What follows will most likely be of little interest to the bulk of you.  For the past few years I have been working to drive and weave the resources for my writing ever more densely into the thickety webs of my authentic experience of the world.  Normally I press this through interdisciplinary inquiry into ways we make meaning, or co-construct what we live as relational/relating realities, attempting the time and effort of translating and investigating these passions and fascinations through creative genres and forms.  However,  life events of the past couple of months have greatly constricted available moments or periods for research and reflection, and magnified the complexity and overwhelming magnitude of our multi-layered, cross-scaled, relativity-dimensioned (see Multi-Sense Realism, et. al.) actual experience of living as human beings.

The most authentic and naked (or base) way I have had of “making sense” of my experience has been, for most of my life, to do it on blank pieces of paper with a writing utensil in hand.  This has enabled my body, like a court stenographer or EKG, to jitter out marks and symbols of what happens to it, get strange glances at the process, notate various strata of its responsive-formative interactivity and selection, and extend/diminish/further and edit or retract (evolve) its activity of living survival.

The past 65 days have been characterized for me by grief and bewilderment, gratitude and wonder, tectonic shifts and rejoined connections, breakings and openings, terror and panic and archaic survival strategies, and desperate hope and frenzied imaginings…I suppose you could call it trauma, dramatic change, upheaval…LIFE.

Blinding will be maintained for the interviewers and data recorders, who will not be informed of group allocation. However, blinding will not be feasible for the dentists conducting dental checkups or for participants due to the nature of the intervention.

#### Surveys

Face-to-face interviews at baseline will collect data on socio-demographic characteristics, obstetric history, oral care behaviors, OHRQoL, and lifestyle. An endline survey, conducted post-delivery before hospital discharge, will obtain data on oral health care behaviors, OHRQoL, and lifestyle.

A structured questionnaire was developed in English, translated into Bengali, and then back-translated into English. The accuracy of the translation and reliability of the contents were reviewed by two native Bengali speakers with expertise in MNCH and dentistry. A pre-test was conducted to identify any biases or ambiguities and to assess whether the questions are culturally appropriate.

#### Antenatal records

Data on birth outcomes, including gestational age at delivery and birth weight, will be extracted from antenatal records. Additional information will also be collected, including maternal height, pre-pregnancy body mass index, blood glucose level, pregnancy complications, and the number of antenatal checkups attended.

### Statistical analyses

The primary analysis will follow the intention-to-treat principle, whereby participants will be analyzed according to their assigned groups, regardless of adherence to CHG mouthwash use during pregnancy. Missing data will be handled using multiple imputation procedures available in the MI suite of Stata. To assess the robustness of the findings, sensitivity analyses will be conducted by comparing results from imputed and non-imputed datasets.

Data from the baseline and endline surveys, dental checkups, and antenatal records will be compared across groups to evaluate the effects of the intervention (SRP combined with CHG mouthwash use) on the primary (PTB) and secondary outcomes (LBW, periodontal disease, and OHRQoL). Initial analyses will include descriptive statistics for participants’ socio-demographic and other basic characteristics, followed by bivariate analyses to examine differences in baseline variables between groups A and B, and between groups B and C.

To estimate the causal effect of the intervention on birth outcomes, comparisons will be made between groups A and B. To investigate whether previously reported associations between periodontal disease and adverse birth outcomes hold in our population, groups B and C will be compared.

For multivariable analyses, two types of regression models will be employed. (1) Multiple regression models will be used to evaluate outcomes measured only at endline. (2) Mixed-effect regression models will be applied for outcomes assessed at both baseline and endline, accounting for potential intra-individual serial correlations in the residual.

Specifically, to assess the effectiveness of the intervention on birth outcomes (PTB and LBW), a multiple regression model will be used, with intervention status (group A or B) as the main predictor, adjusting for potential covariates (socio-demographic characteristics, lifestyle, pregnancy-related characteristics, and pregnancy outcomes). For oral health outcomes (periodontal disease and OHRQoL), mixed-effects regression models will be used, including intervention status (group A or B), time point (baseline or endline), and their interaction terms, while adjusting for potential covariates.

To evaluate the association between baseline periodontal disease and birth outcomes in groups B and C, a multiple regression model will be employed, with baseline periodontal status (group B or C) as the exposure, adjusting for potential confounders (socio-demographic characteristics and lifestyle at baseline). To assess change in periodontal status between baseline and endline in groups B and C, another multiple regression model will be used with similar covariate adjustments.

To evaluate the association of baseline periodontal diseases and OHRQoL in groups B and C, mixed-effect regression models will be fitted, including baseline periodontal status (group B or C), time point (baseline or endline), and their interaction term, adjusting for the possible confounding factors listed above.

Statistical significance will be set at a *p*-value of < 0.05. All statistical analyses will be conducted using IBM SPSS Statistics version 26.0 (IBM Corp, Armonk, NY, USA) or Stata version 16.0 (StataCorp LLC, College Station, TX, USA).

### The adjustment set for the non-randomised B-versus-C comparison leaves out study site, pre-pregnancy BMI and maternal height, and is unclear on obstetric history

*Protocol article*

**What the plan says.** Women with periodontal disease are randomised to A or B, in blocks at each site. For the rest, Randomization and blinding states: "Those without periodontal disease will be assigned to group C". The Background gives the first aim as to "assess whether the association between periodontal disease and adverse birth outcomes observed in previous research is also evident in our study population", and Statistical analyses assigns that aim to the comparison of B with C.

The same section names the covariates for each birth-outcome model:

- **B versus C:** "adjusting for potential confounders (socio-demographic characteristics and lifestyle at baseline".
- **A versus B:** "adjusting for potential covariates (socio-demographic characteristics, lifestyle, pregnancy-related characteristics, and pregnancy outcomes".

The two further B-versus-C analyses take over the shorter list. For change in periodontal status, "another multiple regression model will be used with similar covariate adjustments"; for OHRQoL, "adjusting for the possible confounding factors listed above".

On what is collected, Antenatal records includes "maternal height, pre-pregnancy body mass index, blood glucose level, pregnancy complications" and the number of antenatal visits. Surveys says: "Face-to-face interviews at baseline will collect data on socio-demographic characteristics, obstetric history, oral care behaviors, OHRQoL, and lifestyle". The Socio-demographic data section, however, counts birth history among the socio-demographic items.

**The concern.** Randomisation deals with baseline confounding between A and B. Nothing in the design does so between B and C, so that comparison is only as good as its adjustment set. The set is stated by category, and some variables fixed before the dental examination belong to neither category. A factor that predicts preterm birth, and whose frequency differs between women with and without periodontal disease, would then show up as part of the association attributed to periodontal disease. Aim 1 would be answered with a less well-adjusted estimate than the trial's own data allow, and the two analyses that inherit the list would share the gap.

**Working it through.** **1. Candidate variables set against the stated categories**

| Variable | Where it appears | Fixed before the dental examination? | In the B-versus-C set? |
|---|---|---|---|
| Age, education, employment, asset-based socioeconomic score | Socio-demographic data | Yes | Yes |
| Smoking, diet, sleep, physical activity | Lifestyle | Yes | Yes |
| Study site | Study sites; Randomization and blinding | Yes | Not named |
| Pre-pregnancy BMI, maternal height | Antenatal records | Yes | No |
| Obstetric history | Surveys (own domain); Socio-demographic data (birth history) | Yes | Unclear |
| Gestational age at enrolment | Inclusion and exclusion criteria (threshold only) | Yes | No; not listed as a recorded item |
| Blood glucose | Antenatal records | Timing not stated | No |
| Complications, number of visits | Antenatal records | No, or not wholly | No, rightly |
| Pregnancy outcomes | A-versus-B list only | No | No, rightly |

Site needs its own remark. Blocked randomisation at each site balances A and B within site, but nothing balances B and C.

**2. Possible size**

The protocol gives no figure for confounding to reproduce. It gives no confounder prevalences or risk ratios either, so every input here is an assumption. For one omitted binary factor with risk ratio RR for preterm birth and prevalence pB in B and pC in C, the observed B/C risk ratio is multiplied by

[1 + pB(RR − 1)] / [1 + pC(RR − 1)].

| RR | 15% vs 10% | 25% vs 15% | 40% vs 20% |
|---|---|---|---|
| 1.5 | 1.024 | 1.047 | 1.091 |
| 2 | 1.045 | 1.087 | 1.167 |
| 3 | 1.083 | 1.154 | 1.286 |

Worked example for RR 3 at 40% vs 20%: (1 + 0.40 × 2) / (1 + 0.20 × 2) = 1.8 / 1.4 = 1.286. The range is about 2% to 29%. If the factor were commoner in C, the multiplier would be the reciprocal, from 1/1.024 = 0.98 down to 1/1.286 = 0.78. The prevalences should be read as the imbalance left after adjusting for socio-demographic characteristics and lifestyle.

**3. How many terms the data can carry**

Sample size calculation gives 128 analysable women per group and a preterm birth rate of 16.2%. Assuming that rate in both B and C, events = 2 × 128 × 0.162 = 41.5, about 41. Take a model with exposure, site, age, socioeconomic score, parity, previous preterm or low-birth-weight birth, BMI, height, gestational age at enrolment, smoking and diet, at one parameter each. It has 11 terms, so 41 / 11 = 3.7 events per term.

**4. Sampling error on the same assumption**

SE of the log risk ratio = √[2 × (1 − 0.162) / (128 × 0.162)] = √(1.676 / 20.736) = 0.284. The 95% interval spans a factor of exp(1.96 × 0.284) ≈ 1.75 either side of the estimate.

I’ve been fairly caught up in processing it all (with dear good help), parenting my children, continuing academic study and frenetically seeking employment that it all might go on.  So I feel my posting of late has been fragmented, disorganized, spotty, haphazard, almost accidental…

I have found employment – fraught with uncertainty still, but employ – and something about that one structural determinant has triggered me to assay an account, as much for myself as for anything else…to make the time to manufacture a kind of map for myself of what has and is occurring in my life in this span.

All of this is to say that I plan a series of posts that will be intensely personal, self-revelant, my own way of reaching toward my experience, my being, and selecting language with which to mark it down – for re-memory, re-cognition, observation, reception, attention, account.  These are journal entries, frankly.  They are what I have to write.  I am calling them “Mapping the Meaning.”  Since I know very few of you personally, in your whole presence, I expect confession, inquiry, and its self-circular expression to genuinely interest or benefit very few of you.  For me, it is writing with an open hand.